Mental matters because YOU matter…

Maintaining Mental Health in Relationships

Even for those who do not suffer from a mental illness, keeping a healthy mental state is vital. We don’t want to be insensitive to our significant other, family or friends who deal with a mental illness and may need some extra attention. 

When me and my boyfriend started dating, I expressed to him that I suffer from depression and anxiety. It was something he was familiar with from a previous relationship, but he wasn’t very educated. I also let him know “if my mental illness becomes too much you can leave.” At that point I wasn’t in therapy or taking care of myself. He assured me that he didn’t want to leave and would help me as much as he could. Since that moment he has taken time to be educated, understand me, and offer support. I try my best to not be too dependent on him as to not be a negative trigger to his mental health. 

So what are some ways we can maintain our mental health in a relationship, whether you deal with a  mental Illness or not? I’ve come up with a few things that will be sure to keep your friendships, family relationships, or romantic relationship running smoothly. 

  1. Know that it’s okay to not be okay. Don’t hide what you are going through. Someone may be able to help by listening, suggesting professional help, or suggesting self care. Putting on a front when you really aren’t doing the best will only hinder you. Expressing what you’re feeling can be the start of figuring out how to fix it.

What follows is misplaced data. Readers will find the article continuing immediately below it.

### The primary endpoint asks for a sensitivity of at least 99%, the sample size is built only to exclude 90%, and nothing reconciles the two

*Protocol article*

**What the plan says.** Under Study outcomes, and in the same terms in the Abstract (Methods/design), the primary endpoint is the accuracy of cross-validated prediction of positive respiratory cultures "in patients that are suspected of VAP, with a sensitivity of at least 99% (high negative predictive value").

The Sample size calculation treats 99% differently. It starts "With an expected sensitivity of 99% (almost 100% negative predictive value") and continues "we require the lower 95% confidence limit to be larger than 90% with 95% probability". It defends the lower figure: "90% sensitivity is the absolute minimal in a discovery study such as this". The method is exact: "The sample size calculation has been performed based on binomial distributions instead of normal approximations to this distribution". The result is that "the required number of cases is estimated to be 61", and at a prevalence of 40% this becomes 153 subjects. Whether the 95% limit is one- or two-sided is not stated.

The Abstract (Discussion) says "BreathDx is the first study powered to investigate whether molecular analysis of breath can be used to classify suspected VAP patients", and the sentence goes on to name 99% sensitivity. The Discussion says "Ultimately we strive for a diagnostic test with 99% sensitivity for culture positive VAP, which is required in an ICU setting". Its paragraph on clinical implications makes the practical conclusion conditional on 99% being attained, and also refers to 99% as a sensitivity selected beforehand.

2. Say no. I was told “No, is a complete sentence.” Don’t be scared to say no to your friends, family or significant other if what they are asking of you is too much. You always have a choice and shouldn’t feel the need to always say yes. They will understand. 

  3. Seek outside help. As much as we want our loved ones to support and help us, sometimes we need more help than they can give. Going to a professional doesn’t make you crazy or weird; it’s hard for a lot of people to admit they need help. The great thing about professional help is that it’s their job to help you get and feel better.

  4. Practice self care. Practice doing things that make you feel good and/or happy. At times we get lost in what our friends, family or significant other likes that we stop doing the things we love. Make those things a priority again. 

When it comes to your mental health you want to take it seriously. The people around us are an everyday part of our life. In order to keep our relationships healthy we have to keep ourselves healthy. There’s nothing wrong with wanting support from them but we have to be careful with how much we put on others.

How do you maintain your mental health in your relationships? 

Mental matters because you matter....

The Journey

If you listen to our podcast, then you’ve heard me talk about group therapy numerous times. But what got me there? And how am I coping now that I am no longer in group?